On Halloween, I sat on the bed listening to the radio program, "Q". The Indiana cadences of the guest, half twang, half drawl, filled the room as he spoke of his cat, an Internet sensation earnestly described by her human companion as the cutest cat on the entire planet. I ran a search and found the cat's website: LIL BUB, it read, and over a picture of this unusual being, inch-high letters announced the release of the cat's first book. I chortled with unabashed glee, wondering if I might be the last occupant of Earth to make this delightful creature's acquaintance. The interviewer expressed dismay at not being able to see LIL BUB in person -- so to speak -- being many miles to the north; but LIL BUB apparently had not even traveled as far as the Bloomington, Indiana radio station in which her story unfolded for those of us in radio land. I did not even try to suppress my smile.
The room fades; and I find myself in Jennings, called by another voice over another wire. "Can you come down and distract the cat?" I hold the phone's receiver to my ear and listen with some incredulity. My older brother speaks. He's gone to our sister's apartment to tend to her plants and her critter while she vacations in New Orleans. Now he beseeches me to drop my preoccupations and join him, insisting that he cannot leave the apartment. I hang up and call my mother into the room. "Adrienne's cat has Kevin cornered," I tell her. "He wants us to come rescue him." Neither of us find the situation amusing.
Adrienne calls the cat "Ebonique" but we prefer "Killer". Its normal noises evoke thoughts of dark alleys and moonless nights. With Killer in residence, Adrienne has no need of a burglar alarm or a bedside weapon; Killer would not hesitate to sink her teeth into a jugular vein or her claws down the length of an unsuspecting intruder's arm. She hates everyone but Adrienne and makes no pretense about her feelings.
We drive to South St. Louis and park on my sister's block. We trudge two flights upward, and stand outside the apartment door, hesitating, straining to hear Kevin's voice or the cat's hissing. My mother turns the knob; the door gives way; and as it swings open, I place my hand on my mother's shoulder, restraining her. An open door frightens me, though I cannot say why.
She shrugs me off. "It's a cat," she says, as though that proves something. "Why is the door open?" I ask. She shakes her head, a gesture that could mean anything from "my children have all gone nuts" to "I've got no time for this nonsense". She takes a step into the room and I follow, slightly sheepish, mostly frightened. We get only as far as the small foyer before we hear the low unrelenting growl of the angry creature.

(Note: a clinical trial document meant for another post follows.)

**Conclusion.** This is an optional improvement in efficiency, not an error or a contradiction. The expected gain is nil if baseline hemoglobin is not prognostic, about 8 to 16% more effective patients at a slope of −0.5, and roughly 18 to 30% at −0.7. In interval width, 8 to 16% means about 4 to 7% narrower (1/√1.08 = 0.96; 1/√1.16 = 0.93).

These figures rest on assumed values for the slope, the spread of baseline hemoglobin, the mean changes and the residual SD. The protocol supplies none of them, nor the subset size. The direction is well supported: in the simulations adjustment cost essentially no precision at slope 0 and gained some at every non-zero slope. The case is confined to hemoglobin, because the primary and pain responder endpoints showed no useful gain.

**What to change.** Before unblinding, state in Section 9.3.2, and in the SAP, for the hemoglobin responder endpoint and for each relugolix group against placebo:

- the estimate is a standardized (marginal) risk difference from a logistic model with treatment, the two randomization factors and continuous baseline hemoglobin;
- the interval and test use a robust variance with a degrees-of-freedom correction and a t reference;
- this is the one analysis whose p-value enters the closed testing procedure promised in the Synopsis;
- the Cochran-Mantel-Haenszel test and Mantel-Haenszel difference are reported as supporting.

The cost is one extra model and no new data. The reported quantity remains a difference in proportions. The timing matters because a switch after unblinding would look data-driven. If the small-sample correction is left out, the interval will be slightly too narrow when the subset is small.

She's tethered. My father had rigged a thin chain to a block of wood and the cat had been hooked to it. Still, she crouches low and her back is arched, and she's stretched her bonds far enough to block my brother's exit. He's cornered, all right; between the bookcase and the bathroom, looking disgruntled and crouched on the floor.
My mother has begun to shake. I cannot immediately tell if she's laughing or crying; but my brother's expression prompts me to nudge her. "Mom, come on, you're making things worse," I whisper, and move closer to the angry beast. Now she's seen me, and a shudder ripples through her taught muscles. She's torn between her cowering prey and my creeping form. She darts a glare towards me and swipes the air with her paw, but her attention has wavered and my brother makes a break for it, clearing the arc of her reach and falling through the doorway to the hall outside.
Mother has completely collapsed, clutching the sofa and surrendering to her mirth. "It's not funny," my brother snarls, but clearly, it is, and I join my mother. The cat could reach us from where she's chained, but our laughter confuses her. She huddles on the floor, emitting low, angry grunts and glaring at us through eyes pressed into tight thin slits. My brother leans against the door frame shaking his head. "It's really not funny," he tries again, and now Mother's giggles rise into a shrill, gleeful shriek. The door to the neighbor's apartment opens; a face looks out at us. The cat barks; my mother snorts; and the neighbor retreats into the safety of her own dwelling.
Ebonique moved to New Orleans with my sister. I visited them once. I ate beignets at the Cafe du Monde and read a tattered copy of a Gertrude Stein book that I found in a French Quarter bookstall. I slept on a pallet on the floor, and watched the odd occupants of Dauphine Street from a metal chair on my sister's balcony. In the evenings, her friends visited, and once, late at night, the cat jumped into my lap. "Take a picture," I whispered, to my sister. "Nobody will believe this." In the faded square of the Polaroid, I'm leaning back against the couch cushions, with folded arms and a slightly anxious expression. The cat crouches on all fours. You can't see her claws in my legs or hear the rumble of her voice. But she doesn't move, and the picture proves that once, long ago, I survived the attack of a Killer cat.